Sunday, October 2, 2011
Prisoners in the Palace Review
Book talk: A week ago Liza's biggest concern was what dress flattered her figure best as she planned her first season in London with her mother. Now she is a penniless orphan working as a lady's maid. It could be worse--at least she is working for princess Victoria. But for a future Queen, Victoria's palace looks pretty shabby and she hardly has any power. Her mother treats her as if she is still a child and never allows her to be alone. She plots with Sir John to take over Victoria's power as a regent and keeps Victoria hidden from view so that people will believe the rumors that she cannot handle the position herself. Before she knows what's happening Liza finds herself spying for Victoria and making deals with newsmen on fleet street. Victoria may be Queen some day, but until that day comes she is trapped by her mother--a prisoner in her own palace.
Rocked my socks: Liza was a resourceful, intelligent protagonist and I appreciated that. She thinks on her feet and she isn't afraid to risk herself for what she thinks is right. She suffers a huge fall in status but accepts her lot and adapts pretty well. I enjoyed seeing young Victoria and the intrigue behind the scenes. At first she behaves in a rather immature and thoughtless manner, but as more was revealed about how she was raised it was easy to understand how she became the way she was and all the more exciting when she found the strength to fight back. Real excerpts from Victoria's diary (which was reviewed by her mom before she could commit it to ink) and letters from her mother are included throughout the text as well as diary entries from the fictional Liza, which provided a nice balance between fact and fiction. There were some parts that would have been too outrageous to include if they hadn't been based on historical fact, such as the boy that was found living inside Victoria's nursery at Buckingham Palace (although his presence was moved up earlier to her time at Kensington to fit into the timeline of the novel). I also enjoyed the purely fictional interludes between Liza and her handsome newspaper contact. There is an author's note with information on the characters and a list of further reading at the back as well, which I appreciated.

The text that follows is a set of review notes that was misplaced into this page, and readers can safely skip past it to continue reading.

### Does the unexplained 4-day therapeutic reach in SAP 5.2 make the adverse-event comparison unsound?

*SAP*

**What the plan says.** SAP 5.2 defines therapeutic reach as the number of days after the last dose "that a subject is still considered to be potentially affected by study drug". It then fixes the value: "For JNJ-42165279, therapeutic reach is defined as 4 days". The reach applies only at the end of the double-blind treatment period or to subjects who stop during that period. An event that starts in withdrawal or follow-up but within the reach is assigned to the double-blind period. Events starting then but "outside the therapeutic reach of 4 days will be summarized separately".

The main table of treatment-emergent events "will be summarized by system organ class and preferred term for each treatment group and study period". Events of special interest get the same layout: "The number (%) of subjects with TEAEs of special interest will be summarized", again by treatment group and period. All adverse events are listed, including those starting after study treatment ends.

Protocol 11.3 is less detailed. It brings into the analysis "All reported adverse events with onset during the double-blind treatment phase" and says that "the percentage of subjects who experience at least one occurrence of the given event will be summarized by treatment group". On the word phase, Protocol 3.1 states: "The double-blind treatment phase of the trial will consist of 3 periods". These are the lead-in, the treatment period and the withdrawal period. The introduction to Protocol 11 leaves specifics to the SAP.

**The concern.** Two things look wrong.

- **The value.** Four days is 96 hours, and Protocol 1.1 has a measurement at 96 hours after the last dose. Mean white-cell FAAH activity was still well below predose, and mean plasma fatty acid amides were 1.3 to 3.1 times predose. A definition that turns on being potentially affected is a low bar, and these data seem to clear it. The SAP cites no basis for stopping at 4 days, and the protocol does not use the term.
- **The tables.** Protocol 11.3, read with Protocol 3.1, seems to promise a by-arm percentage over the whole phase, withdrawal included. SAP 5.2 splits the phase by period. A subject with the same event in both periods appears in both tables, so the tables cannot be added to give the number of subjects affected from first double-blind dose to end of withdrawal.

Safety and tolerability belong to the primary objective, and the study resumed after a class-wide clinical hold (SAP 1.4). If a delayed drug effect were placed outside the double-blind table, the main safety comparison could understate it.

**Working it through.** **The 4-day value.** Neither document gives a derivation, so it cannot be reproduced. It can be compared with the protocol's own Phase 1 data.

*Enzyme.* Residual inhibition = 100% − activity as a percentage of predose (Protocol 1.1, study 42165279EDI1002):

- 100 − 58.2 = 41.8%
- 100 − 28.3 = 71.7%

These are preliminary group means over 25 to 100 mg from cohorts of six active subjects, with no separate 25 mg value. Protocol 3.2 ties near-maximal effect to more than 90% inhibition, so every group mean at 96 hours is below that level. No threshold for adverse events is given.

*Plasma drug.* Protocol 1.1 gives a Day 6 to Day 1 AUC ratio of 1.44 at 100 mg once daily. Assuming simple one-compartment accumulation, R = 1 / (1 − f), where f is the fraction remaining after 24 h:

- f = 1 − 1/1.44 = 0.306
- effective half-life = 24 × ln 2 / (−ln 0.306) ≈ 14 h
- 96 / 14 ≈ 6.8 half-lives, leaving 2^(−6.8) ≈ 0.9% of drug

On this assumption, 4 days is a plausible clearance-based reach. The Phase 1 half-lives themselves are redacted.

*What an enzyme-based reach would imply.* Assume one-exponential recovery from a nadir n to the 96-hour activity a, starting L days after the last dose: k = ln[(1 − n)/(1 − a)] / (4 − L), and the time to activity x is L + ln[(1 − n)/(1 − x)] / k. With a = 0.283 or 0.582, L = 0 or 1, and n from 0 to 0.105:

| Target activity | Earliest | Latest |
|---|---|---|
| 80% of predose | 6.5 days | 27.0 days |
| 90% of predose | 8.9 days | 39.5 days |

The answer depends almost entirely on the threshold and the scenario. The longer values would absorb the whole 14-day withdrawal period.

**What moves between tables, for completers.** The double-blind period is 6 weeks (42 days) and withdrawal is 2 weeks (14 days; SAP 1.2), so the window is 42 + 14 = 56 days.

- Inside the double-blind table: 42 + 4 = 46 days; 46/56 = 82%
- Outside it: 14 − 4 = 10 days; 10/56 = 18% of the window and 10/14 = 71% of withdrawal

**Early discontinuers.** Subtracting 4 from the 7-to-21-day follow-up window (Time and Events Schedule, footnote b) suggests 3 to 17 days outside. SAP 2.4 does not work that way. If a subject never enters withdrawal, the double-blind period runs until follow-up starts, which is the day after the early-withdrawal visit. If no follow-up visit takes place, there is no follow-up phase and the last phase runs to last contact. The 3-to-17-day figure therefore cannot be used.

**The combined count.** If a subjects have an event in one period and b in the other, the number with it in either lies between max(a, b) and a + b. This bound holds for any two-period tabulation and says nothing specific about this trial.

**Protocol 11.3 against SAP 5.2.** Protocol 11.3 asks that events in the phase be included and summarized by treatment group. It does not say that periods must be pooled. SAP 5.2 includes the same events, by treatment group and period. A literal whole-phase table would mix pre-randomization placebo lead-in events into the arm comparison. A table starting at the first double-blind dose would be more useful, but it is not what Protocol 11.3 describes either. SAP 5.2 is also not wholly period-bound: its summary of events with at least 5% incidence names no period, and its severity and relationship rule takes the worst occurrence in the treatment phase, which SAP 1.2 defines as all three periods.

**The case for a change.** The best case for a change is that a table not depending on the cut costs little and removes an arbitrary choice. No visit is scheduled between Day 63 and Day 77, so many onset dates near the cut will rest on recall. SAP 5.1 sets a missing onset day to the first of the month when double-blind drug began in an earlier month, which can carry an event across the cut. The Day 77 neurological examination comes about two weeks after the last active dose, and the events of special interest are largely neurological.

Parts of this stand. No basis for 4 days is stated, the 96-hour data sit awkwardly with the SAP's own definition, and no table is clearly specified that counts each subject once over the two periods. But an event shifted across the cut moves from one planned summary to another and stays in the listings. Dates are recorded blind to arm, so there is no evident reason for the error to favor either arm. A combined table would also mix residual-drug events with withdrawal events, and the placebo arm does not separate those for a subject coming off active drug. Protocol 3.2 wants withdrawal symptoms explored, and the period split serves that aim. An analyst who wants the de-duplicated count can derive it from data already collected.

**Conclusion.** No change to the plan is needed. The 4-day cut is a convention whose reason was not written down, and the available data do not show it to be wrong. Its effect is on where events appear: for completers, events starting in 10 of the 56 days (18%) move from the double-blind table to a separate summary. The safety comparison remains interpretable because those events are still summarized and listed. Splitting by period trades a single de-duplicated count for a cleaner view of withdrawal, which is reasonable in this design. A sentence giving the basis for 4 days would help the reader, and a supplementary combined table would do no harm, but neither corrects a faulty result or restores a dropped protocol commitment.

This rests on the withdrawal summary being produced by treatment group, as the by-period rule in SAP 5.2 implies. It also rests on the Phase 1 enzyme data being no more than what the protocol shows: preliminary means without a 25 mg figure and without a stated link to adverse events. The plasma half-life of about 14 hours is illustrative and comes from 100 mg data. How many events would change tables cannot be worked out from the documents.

Rocks in my socks: The dialogue felt a bit clunky to me at times ("Miss Elizabeth Hastings, you know I am smitten with you.") and while the narration was smooth in general there points where MacColl took time out to wink at the reader that felt forced (Victoria expresses a dislike for studying Queen Elizabeth and her mother replies "They named an entire age after her...You should be so fortunate!") The way MacColl represented the dialect of the lower class characters drove me crazy as well. Even with the same character it was inconsistent. Sometimes when Nell spoke it was 'your' and sometimes it was 'yer.' MacColl seems interested by strange figures of speech and uses the flash patter slang, but she doesn't have a great ear for pronunciation.
Every book its reader: I'd give this to anyone 6th grade and up who is looking for a good historical romance or anyone with an interest in Queen Victoria. Be warned, however that the romance is Liza's and not Victoria's. Anyone looking to swoon over Victoria and Albert will be sorely disappointed. Fans of the noble woman become destitute only to rise once more to success through hard work and high morals story line (I'm looking at you Jane Eyre and Margaret Hale) will also enjoy this novel.
Buy it or check it out today!